A People’s History of The Half-Loved Present

— Nandini Dhar

Let’s get it over with: here, every brick is carved
out of bones. A fistful of dust, your hands cupped

around water from the stream into whose stench
has encroached the memories of those whose faces

were blackened beyond recognition. There is no mythic
memory you can transcribe, save and except

for the one you, I, we will write ourselves. Your
hawaii-chappal cemented on the tar, every cup of tea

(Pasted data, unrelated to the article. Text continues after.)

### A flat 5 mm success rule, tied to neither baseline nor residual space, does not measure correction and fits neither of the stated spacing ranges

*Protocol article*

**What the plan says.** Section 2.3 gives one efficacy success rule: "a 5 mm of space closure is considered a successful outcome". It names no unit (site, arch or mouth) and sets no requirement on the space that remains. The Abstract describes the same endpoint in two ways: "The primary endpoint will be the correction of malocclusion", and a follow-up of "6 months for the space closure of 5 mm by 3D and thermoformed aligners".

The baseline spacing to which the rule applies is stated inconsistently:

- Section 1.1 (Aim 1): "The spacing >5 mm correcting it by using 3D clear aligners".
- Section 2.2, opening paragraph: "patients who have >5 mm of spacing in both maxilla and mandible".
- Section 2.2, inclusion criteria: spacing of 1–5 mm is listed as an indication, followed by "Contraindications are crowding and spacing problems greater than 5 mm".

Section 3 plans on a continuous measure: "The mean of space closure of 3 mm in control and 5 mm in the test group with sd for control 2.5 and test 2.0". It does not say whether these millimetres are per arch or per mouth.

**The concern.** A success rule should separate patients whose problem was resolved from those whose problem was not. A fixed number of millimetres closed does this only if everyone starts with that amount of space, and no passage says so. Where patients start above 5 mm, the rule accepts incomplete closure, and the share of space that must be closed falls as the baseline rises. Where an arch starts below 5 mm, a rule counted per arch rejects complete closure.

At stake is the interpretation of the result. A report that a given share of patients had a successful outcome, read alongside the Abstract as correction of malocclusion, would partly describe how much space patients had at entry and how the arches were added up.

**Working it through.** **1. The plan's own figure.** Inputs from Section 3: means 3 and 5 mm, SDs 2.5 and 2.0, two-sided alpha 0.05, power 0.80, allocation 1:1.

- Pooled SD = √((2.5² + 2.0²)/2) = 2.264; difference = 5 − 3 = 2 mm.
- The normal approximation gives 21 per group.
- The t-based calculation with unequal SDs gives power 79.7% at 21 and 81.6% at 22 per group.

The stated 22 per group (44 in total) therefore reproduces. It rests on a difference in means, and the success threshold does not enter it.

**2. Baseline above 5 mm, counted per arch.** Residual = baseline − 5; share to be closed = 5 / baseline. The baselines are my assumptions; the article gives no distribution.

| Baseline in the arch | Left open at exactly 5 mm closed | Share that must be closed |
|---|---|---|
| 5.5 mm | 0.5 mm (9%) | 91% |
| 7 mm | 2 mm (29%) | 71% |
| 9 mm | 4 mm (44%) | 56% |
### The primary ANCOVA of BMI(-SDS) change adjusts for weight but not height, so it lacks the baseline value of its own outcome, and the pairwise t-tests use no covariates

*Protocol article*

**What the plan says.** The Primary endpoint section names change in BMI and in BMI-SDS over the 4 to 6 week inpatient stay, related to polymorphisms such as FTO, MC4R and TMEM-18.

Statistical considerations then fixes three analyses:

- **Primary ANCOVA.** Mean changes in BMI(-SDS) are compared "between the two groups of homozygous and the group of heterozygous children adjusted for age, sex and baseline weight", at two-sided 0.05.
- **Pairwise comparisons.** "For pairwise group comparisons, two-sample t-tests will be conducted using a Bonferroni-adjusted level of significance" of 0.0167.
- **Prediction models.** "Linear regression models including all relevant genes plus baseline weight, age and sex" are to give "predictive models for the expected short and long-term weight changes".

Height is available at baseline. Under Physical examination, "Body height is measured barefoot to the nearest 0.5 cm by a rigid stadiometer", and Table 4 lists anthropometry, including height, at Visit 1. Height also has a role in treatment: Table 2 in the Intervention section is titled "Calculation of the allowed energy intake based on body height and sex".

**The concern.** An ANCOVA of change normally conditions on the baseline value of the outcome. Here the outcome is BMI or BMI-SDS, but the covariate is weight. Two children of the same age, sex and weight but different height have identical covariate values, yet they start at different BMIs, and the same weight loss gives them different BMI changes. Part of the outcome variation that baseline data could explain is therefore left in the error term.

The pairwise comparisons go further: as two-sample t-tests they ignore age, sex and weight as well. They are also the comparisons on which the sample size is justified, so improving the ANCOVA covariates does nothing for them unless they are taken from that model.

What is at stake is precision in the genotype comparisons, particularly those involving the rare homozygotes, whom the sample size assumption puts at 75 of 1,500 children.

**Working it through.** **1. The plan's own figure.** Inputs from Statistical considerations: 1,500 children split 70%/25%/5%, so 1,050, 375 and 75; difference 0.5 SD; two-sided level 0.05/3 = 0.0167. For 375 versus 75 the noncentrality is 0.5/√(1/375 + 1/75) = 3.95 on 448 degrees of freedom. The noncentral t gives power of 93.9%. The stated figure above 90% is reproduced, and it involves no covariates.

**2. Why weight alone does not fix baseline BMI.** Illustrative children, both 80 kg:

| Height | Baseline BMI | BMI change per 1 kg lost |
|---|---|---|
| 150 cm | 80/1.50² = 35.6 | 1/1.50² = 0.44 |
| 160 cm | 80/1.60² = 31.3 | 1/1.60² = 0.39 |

you gulp down in roadside tea-stalls is ribboned
with memories of many genocides you consider

far greater than your own. To begin with,
there is no sentence in this language

that can hold up the heaviness of an emaciated
scarlet flag. And, you have nothing else other

than that density to chronicle. What follows
is an ascent. A poet less shy of cliches

than you would find a metaphor in the pearl necklace
hidden inside a lump of rotting meat. But, all you have

is this guilt: of surviving, of not being old enough.

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